In current study, we chose two kinds of endothelial cells, human micro vascular endothelial cells (HMEC-1) and human umbilical vein endothelial cells (HUVEC), to investigate the effect of Farrerol on angiogenesis. The results displayed that Farrerol suppressed proliferation, migration and tube formation of endothelial cells. Farrerol also induced cell cycle arrest and increased the apoptotic percentage of endothelial cells, and suppressed the formation of new microvessels sprouting from mouse aortic rings. Further studies displayed that Farrerol exerted the inhibitory effect on angiogenesis through Akt/mTOR, Erk and Jak2/Stat3 signal pathway.

Materials and methods

Regents and cell culture

Human umbilical vein endothelia cell (HUVEC) and human micro vessel endothelial cell-1 (HMEC-1) was obtained from the American Type Culture Collection (ATCC, Manassas, VA, USA). Both cell lines were cultured in completed endothelial cell medium provided by ScienCell Research Laboratories (Carlsbad, CA.USA). The antibodies used in this study including anti-Bcl-xl, Bcl-2, Stat3, Phos-Stat3, Akt, Phos-Akt, Erk, Phos-Erk, Phos-mTOR and [beta]-actin were purchased from Santa Cruz Biotechnology (Dallas, Texas USA). Medium was supplemented with 10% FBS, penicillin (100 units/ml) and streptomycin (100 units/ml). Farrerol ([greater than or equal to] 98%, purity by HPLC) was obtained from Dalian meilun biology technology co., LTD (Dalian, Liaoning, China).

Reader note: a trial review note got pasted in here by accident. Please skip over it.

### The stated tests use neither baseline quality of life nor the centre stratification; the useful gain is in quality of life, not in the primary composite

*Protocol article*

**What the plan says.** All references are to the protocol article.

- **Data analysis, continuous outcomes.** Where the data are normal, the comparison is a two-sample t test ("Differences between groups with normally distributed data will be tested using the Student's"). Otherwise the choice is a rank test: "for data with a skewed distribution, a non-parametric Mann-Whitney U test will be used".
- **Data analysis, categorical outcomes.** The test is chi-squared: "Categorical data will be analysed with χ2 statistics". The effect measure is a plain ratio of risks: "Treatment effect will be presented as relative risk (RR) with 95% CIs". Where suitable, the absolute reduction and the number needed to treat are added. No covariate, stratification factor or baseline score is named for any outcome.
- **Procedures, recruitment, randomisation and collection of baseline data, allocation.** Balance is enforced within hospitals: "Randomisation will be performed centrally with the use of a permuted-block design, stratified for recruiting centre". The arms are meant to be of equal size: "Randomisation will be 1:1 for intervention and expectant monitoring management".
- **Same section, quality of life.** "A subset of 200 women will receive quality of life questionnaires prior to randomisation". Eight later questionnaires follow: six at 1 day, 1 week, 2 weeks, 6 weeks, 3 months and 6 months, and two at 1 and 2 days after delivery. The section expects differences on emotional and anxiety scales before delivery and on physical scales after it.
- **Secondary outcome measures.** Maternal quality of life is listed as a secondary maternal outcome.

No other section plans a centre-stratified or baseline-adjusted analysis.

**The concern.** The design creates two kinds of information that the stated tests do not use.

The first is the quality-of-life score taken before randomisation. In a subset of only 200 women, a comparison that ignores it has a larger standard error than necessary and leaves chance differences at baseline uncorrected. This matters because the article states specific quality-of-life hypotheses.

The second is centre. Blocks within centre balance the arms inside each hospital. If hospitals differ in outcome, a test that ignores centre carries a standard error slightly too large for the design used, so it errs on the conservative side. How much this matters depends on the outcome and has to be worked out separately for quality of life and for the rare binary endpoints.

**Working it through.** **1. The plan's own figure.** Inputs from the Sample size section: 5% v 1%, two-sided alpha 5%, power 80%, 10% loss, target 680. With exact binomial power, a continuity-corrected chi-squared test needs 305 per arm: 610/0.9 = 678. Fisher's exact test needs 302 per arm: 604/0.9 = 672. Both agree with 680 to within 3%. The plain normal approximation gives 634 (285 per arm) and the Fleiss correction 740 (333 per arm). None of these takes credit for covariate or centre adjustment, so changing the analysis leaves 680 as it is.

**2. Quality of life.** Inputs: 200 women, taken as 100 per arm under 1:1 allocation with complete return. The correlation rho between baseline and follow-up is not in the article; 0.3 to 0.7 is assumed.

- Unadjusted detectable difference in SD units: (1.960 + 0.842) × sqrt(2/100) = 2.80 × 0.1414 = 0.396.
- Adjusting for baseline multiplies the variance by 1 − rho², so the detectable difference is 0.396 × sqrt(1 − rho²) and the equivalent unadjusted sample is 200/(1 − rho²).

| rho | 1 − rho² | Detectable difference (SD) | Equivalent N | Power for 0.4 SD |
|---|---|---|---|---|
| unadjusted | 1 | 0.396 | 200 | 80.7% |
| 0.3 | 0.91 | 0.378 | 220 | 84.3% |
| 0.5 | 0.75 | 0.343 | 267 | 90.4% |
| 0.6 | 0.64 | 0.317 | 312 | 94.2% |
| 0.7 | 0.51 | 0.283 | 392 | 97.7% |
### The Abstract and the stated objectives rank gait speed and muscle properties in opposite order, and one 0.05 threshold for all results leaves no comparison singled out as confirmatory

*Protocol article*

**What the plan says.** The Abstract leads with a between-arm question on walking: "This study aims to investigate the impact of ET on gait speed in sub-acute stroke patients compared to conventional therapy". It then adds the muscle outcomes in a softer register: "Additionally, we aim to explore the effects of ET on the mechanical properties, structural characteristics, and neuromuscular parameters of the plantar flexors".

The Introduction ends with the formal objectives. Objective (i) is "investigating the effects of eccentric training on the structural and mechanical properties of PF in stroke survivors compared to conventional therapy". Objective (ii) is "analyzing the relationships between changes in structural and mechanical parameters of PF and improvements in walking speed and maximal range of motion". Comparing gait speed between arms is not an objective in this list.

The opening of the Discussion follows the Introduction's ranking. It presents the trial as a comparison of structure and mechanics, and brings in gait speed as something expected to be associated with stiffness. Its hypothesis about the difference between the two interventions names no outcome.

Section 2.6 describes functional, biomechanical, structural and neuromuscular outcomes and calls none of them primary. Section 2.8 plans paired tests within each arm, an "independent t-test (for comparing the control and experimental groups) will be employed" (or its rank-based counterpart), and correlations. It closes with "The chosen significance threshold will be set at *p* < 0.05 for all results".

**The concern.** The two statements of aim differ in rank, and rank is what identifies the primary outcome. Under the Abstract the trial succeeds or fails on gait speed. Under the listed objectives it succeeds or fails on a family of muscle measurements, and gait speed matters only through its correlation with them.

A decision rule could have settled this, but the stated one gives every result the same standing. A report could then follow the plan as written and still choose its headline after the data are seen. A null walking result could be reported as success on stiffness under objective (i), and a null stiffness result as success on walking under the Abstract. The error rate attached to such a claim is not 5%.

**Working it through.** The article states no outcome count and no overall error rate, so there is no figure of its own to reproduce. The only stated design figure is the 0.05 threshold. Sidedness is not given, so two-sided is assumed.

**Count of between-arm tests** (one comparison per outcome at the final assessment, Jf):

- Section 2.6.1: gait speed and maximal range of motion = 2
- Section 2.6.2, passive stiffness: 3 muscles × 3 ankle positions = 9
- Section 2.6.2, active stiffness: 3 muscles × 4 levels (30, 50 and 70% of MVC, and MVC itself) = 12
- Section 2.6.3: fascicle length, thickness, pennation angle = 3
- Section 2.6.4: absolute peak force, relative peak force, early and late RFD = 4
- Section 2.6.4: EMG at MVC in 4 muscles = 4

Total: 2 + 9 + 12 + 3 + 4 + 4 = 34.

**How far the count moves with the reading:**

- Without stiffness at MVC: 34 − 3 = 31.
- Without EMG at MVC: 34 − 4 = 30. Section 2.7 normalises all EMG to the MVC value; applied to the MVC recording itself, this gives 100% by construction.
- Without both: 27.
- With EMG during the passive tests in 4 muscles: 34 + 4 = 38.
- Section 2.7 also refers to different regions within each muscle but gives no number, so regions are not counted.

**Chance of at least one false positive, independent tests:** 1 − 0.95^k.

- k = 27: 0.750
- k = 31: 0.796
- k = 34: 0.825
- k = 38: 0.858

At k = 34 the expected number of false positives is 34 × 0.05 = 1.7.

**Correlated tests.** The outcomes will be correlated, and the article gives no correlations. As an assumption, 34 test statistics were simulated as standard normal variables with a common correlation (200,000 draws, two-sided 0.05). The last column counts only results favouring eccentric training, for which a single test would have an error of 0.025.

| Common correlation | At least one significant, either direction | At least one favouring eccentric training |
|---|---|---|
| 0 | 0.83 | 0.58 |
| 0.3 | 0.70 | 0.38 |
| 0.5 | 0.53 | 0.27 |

Wound healing migration assay

For endothelial cell migration assay, cells were seeded in 6 well plates and grown to confluency. After the starvation 4-6 h, the cells were scratched with a pipette tip followed by the addition of Farrerol. Cells were fixed using 4% paraformaldehyde after treatment for 12 h and stained with 0.2% violet crystal. Images of wound area were taken by Leica microscope (Leica, Mannheim, Germany), the number of migrated endothelial cells was counted. During the migration assays, we did not find the obvious phenomenon of apoptosis.